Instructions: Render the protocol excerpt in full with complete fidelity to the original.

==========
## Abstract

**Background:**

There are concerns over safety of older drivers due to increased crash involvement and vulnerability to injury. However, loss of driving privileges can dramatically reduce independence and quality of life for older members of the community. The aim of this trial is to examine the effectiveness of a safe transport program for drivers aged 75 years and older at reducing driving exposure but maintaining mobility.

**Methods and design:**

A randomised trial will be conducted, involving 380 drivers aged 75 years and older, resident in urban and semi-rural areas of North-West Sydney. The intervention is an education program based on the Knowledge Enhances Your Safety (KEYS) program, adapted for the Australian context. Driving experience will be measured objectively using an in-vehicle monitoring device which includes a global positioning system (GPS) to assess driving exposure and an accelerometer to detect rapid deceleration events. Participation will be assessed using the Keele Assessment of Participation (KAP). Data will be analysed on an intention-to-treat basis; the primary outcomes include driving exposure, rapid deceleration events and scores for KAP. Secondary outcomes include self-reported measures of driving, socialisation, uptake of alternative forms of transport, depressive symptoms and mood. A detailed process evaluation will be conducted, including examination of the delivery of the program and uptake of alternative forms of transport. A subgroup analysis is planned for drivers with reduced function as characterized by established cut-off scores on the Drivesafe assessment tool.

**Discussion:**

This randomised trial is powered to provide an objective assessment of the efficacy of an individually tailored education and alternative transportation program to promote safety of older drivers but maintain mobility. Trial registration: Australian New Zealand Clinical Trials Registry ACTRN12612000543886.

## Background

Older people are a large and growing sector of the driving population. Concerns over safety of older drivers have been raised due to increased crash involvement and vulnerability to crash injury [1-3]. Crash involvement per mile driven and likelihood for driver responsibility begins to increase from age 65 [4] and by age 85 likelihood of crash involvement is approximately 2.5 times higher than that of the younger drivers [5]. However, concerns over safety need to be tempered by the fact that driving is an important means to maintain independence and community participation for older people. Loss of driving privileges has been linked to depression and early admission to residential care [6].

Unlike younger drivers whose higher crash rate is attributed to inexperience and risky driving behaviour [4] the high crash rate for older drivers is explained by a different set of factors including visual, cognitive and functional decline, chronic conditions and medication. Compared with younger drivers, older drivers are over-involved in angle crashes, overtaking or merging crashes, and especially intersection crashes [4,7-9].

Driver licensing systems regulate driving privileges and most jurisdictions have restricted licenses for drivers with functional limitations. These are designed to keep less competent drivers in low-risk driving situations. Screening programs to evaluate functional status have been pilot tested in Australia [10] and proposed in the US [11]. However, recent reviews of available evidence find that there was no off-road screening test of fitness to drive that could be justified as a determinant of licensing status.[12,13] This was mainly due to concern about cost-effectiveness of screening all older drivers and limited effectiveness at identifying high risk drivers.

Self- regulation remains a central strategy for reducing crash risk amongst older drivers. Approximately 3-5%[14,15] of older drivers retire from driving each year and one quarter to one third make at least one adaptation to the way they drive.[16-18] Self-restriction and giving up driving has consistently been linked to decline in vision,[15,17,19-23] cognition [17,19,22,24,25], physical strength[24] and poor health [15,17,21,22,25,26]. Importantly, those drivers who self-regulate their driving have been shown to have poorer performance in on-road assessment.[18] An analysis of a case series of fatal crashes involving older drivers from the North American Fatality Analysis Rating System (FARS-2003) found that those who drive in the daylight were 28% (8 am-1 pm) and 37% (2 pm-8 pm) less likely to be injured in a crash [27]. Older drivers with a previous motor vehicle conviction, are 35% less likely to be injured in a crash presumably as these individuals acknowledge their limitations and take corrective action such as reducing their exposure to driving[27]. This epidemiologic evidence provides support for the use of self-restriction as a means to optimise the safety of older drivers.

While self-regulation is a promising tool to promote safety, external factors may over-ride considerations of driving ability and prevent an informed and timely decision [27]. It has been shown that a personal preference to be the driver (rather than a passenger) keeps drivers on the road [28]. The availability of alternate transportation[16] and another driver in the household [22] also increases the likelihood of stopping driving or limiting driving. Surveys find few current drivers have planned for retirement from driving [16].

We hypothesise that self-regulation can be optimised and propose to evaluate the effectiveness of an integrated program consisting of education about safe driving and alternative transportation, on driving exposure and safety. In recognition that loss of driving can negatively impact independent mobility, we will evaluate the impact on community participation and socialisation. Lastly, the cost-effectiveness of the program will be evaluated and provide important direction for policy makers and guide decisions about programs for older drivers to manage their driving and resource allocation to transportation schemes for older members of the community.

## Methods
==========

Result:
## Abstract

**Background:**

There are concerns over safety of older drivers due to increased crash involvement and vulnerability to injury. However, loss of driving privileges can dramatically reduce independence and quality of life for older members of the community. The aim of this trial is to examine the effectiveness of a safe transport program for drivers aged 75 years and older at reducing driving exposure but maintaining mobility.

**Methods and design:**

A randomised trial will be conducted, involving 380 drivers aged 75 years and older, resident in urban and semi-rural areas of North-West Sydney. The intervention is an education program based on the Knowledge Enhances Your Safety (KEYS) program, adapted for the Australian context. Driving experience will be measured objectively using an in-vehicle monitoring device which includes a global positioning system (GPS) to assess driving exposure and an accelerometer to detect rapid deceleration events. Participation will be assessed using the Keele Assessment of Participation (KAP). Data will be analysed on an intention-to-treat basis; the primary outcomes include driving exposure, rapid deceleration events and scores for KAP. Secondary outcomes include self-reported measures of driving, socialisation, uptake of alternative forms of transport, depressive symptoms and mood. A detailed process evaluation will be conducted, including examination of the delivery of the program and uptake of alternative forms of transport. A subgroup analysis is planned for drivers with reduced function as characterized by established cut-off scores on the Drivesafe assessment tool.

**Discussion:**

This randomised trial is powered to provide an objective assessment of the efficacy of an individually tailored education and alternative transportation program to promote safety of older drivers but maintain mobility. Trial registration: Australian New Zealand Clinical Trials Registry ACTRN12612000543886.

## Background

Older people are a large and growing sector of the driving population. Concerns over safety of older drivers have been raised due to increased crash involvement and vulnerability to crash injury [1-3]. Crash involvement per mile driven and likelihood for driver responsibility begins to increase from age 65 [4] and by age 85 likelihood of crash involvement is approximately 2.5 times higher than that of the younger drivers [5]. However, concerns over safety need to be tempered by the fact that driving is an important means to maintain independence and community participation for older people. Loss of driving privileges has been linked to depression and early admission to residential care [6].

Unlike younger drivers whose higher crash rate is attributed to inexperience and risky driving behaviour [4] the high crash rate for older drivers is explained by a different set of factors including visual, cognitive and functional decline, chronic conditions and medication. Compared with younger drivers, older drivers are over-involved in angle crashes, overtaking or merging crashes, and especially intersection crashes [4,7-9].

Driver licensing systems regulate driving privileges and most jurisdictions have restricted licenses for drivers with functional limitations. These are designed to keep less competent drivers in low-risk driving situations. Screening programs to evaluate functional status have been pilot tested in Australia [10] and proposed in the US [11]. However, recent reviews of available evidence find that there was no off-road screening test of fitness to drive that could be justified as a determinant of licensing status.[12,13] This was mainly due to concern about cost-effectiveness of screening all older drivers and limited effectiveness at identifying high risk drivers.

Self- regulation remains a central strategy for reducing crash risk amongst older drivers. Approximately 3-5%[14,15] of older drivers retire from driving each year and one quarter to one third make at least one adaptation to the way they drive.[16-18] Self-restriction and giving up driving has consistently been linked to decline in vision,[15,17,19-23] cognition [17,19,22,24,25], physical strength[24] and poor health [15,17,21,22,25,26]. Importantly, those drivers who self-regulate their driving have been shown to have poorer performance in on-road assessment.[18] An analysis of a case series of fatal crashes involving older drivers from the North American Fatality Analysis Rating System (FARS-2003) found that those who drive in the daylight were 28% (8 am-1 pm) and 37% (2 pm-8 pm) less likely to be injured in a crash [27]. Older drivers with a previous motor vehicle conviction, are 35% less likely to be injured in a crash presumably as these individuals acknowledge their limitations and take corrective action such as reducing their exposure to driving[27]. This epidemiologic evidence provides support for the use of self-restriction as a means to optimise the safety of older drivers.

While self-regulation is a promising tool to promote safety, external factors may over-ride considerations of driving ability and prevent an informed and timely decision [27]. It has been shown that a personal preference to be the driver (rather than a passenger) keeps drivers on the road [28]. The availability of alternate transportation[16] and another driver in the household [22] also increases the likelihood of stopping driving or limiting driving. Surveys find few current drivers have planned for retirement from driving [16].

We hypothesise that self-regulation can be optimised and propose to evaluate the effectiveness of an integrated program consisting of education about safe driving and alternative transportation, on driving exposure and safety. In recognition that loss of driving can negatively impact independent mobility, we will evaluate the impact on community participation and socialisation. Lastly, the cost-effectiveness of the program will be evaluated and provide important direction for policy makers and guide decisions about programs for older drivers to manage their driving and resource allocation to transportation schemes for older members of the community.

## Methods